The English term “conscientization” is a translation of the Portuguese term conscientizacao, which is also translated as “consciousness raising” and “critical consciousness”. The term was popularized by Brazilian educator, activist, and theorist Paulo Freire in his 1970 work Pedagogy of the Oppressed. Freire was teaching the poor and illiterate members of Brazilian society to read at a time when literacy was a requirement for suffrage and dictators ruled many South American countries.
Critical consciousness proceeds through the identification of “generative themes”, which Freire identifies as “iconic representations that have a powerful emotional impact in the daily lives of learners. ” In this way, individual consciousness helps end the “culture of silence” in which the socially dispossessed internalize the negative images of themselves created and propagated by the oppressor in situations of extreme poverty.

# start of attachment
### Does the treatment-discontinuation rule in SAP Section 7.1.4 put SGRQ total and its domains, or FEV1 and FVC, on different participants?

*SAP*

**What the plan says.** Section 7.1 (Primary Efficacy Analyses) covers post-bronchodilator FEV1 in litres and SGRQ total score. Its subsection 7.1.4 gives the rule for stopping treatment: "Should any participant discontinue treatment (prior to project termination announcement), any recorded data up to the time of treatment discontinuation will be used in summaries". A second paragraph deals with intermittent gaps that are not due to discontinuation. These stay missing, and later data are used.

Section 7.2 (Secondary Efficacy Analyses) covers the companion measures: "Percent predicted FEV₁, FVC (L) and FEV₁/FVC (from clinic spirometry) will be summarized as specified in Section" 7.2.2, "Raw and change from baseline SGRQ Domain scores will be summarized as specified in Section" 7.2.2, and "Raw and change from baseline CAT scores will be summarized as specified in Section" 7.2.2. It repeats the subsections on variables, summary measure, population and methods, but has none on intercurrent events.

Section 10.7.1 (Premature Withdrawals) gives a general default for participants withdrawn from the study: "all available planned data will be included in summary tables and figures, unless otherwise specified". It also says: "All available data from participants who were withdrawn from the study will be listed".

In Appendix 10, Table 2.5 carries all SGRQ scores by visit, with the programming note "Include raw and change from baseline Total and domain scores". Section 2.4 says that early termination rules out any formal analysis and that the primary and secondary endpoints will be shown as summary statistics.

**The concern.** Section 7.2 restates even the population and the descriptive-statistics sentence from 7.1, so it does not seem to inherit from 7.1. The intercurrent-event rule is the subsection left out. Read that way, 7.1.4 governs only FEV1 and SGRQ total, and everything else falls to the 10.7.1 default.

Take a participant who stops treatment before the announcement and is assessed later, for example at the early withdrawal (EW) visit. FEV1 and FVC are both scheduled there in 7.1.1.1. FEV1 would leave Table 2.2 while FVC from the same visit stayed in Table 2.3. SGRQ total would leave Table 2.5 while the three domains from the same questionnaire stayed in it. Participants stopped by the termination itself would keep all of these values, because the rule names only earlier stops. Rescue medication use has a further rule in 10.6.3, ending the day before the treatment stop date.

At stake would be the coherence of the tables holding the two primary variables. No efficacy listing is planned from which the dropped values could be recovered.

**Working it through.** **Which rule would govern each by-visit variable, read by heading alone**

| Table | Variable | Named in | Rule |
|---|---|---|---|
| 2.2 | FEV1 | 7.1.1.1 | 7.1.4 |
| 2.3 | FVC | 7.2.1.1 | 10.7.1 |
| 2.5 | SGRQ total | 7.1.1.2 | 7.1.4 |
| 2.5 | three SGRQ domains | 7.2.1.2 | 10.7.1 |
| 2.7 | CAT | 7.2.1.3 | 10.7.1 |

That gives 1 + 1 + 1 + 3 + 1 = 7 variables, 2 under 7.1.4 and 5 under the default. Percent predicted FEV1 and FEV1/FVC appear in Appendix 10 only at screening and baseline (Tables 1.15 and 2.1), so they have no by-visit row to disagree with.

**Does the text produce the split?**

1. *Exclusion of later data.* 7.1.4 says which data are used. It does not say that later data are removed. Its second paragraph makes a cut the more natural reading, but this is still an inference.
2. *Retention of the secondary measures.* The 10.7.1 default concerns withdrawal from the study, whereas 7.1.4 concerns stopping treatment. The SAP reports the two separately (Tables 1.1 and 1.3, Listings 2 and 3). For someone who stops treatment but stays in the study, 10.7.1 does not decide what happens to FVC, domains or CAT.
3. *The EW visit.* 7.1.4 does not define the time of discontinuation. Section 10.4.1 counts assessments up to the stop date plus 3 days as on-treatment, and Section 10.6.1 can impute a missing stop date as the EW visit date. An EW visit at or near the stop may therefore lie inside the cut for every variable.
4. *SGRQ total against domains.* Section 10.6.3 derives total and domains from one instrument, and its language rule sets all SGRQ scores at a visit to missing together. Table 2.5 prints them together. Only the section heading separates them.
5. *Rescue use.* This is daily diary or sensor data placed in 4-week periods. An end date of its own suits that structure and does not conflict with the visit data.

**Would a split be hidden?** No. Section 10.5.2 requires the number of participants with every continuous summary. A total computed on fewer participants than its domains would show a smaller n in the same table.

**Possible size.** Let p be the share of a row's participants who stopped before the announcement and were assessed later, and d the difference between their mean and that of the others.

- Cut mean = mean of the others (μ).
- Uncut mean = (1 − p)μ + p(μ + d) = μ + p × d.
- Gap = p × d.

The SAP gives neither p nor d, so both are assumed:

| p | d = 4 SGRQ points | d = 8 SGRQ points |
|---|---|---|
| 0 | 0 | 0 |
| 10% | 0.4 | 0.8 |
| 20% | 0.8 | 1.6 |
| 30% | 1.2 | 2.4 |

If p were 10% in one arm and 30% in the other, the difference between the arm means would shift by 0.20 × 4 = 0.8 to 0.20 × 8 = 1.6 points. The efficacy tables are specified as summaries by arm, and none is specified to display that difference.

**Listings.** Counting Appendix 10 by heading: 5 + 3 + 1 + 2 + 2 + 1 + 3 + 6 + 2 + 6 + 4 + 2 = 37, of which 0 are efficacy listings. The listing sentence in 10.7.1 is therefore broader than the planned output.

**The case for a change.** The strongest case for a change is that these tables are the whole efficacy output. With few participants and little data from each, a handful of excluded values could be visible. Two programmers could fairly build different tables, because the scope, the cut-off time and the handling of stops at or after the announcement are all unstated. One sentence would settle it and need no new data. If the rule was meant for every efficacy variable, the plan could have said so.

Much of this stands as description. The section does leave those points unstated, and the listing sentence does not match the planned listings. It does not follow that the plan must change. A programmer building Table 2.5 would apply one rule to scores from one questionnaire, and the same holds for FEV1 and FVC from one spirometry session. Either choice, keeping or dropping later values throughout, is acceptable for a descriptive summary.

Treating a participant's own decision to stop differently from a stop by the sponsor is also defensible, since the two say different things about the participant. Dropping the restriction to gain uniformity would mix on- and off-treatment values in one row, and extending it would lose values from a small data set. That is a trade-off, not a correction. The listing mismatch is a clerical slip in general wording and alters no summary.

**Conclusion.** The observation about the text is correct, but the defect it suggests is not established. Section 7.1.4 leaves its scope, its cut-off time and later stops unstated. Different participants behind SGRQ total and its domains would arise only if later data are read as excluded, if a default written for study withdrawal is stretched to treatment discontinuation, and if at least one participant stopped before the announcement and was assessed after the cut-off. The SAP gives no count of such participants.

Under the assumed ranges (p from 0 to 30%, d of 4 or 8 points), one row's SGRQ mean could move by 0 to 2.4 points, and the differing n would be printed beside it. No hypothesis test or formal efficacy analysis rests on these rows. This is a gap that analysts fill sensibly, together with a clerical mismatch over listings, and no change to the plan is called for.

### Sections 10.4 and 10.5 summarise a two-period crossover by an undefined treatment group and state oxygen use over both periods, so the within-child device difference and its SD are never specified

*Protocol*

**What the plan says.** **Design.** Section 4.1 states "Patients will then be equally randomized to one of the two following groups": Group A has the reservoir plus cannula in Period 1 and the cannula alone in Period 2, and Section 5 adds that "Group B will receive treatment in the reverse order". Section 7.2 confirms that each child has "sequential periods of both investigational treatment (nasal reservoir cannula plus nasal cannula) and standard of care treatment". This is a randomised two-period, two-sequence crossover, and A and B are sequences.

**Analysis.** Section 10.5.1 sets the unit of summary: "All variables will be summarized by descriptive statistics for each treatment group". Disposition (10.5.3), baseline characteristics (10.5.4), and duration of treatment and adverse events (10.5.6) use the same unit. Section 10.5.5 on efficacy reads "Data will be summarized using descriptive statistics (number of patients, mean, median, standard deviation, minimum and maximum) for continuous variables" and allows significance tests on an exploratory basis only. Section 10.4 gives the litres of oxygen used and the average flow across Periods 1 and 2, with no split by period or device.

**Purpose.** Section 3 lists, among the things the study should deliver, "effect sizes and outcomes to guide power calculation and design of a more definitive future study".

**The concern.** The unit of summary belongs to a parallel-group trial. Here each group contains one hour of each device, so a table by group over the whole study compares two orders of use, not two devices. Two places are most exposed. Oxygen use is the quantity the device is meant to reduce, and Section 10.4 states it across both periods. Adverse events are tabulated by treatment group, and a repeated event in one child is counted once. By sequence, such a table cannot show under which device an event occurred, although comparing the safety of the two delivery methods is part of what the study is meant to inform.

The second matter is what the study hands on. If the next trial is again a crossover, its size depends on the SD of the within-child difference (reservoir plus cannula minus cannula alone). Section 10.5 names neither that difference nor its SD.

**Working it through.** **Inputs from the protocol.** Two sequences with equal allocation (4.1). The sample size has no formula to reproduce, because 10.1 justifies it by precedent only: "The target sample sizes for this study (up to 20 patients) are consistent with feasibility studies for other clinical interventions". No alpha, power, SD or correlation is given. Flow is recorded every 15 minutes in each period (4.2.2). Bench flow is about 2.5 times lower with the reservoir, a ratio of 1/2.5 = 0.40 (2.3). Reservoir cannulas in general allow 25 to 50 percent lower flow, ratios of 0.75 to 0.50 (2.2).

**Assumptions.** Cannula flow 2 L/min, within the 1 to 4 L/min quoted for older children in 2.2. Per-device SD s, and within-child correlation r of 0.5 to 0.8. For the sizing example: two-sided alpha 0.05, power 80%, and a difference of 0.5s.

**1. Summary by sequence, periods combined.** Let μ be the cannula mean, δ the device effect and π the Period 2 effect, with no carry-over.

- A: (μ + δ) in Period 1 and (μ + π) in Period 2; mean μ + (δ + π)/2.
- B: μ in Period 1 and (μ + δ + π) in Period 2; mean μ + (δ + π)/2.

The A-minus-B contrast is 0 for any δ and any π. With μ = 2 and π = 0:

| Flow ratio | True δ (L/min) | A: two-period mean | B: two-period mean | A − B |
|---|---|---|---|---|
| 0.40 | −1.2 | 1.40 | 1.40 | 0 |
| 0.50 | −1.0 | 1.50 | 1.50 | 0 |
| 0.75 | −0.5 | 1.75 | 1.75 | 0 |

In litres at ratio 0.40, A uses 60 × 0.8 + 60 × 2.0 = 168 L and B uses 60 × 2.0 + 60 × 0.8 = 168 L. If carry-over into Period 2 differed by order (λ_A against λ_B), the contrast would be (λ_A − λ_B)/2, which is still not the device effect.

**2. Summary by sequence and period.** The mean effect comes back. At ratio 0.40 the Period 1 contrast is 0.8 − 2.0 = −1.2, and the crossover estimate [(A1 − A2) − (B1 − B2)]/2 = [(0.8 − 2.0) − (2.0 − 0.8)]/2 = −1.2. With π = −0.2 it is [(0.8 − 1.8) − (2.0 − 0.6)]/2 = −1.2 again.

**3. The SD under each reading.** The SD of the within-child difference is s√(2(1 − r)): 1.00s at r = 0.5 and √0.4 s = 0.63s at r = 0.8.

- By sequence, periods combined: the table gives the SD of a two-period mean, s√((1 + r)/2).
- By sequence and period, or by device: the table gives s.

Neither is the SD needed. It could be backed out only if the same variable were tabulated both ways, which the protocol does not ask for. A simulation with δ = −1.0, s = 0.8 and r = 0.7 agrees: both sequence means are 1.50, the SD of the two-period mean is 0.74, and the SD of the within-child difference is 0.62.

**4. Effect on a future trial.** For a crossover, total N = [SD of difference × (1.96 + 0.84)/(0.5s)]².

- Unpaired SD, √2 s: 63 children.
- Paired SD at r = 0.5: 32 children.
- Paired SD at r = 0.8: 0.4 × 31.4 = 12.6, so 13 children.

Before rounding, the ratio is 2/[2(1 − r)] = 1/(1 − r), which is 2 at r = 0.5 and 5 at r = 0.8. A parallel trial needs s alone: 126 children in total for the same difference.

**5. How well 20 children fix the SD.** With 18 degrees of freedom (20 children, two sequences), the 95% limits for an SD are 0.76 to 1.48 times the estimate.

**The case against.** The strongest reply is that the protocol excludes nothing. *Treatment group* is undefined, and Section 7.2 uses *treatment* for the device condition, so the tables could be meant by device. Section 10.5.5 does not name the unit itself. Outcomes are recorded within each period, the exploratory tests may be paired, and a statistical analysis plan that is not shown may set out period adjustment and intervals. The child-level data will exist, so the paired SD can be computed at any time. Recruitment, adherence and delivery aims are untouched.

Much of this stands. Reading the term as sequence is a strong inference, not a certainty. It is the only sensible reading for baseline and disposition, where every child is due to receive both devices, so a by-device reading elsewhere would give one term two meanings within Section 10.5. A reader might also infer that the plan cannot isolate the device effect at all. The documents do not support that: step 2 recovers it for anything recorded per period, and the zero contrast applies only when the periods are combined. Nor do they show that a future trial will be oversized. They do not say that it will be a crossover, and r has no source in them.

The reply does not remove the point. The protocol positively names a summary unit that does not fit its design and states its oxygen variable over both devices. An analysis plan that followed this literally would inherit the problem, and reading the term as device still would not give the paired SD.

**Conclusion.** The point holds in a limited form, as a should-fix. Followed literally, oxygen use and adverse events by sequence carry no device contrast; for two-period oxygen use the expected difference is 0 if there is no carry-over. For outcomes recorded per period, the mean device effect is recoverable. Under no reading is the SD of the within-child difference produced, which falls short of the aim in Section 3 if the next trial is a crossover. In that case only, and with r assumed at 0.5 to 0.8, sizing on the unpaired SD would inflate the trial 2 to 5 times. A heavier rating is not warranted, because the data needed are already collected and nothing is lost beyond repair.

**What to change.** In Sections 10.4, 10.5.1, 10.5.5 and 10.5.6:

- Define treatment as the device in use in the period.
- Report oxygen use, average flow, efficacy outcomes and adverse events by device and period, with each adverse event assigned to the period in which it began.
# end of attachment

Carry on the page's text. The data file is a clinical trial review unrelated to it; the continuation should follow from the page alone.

Liberating learners from this mimicry of the powerful, and the fratricidal violence that results therefrom is a major goal of critical consciousness. Critical consciousness is a fundamental aspect of Freire’s concept of popular education. Arlene Goldbard, an author on the subject of community cultural development finds the concept of conscientization to be a foundation of community cultural development. From the glossary of Goldbard’s 2006 book New Creative Community. “Conscientization is an ongoing process by which a learner moves toward critical consciousness. This process is the heart of liberatory education. It differs from “consciousness raising” in that the latter may involve transmission of preselected knowledge. Conscientization means breaking through prevailing mythologies to reach new levels of awareness—in particular, awareness of oppression, being an “object” of others’ will rather than a self-determining “subject. The process of conscientization involves identifying contradictions in experience through dialogue and becoming part of the process of changing the world. “ History of application The ancient Greeks first identified the essence of critical consciousness when philosophers encouraged their students to develop an “impulse and willingness to stand back from humanity and nature… [and] to make them objects of thought and criticism, and to search for their meaning and significance. 3] In his books Pedagogy of the Oppressed and Education for Critical Consciousness, Freire explains critical consciousness as a sociopolitical educative tool that engages learners in questioning the nature of their historical and social situation, which Freire addressed as “reading the world”. The goal of critical consciousness, according to Freire, should be acting as subjects in the creation of democratic society. In education, Freire implies intergenerational equity between students and teachers in which both learn, both question, both reflect and both participate in meaning-making.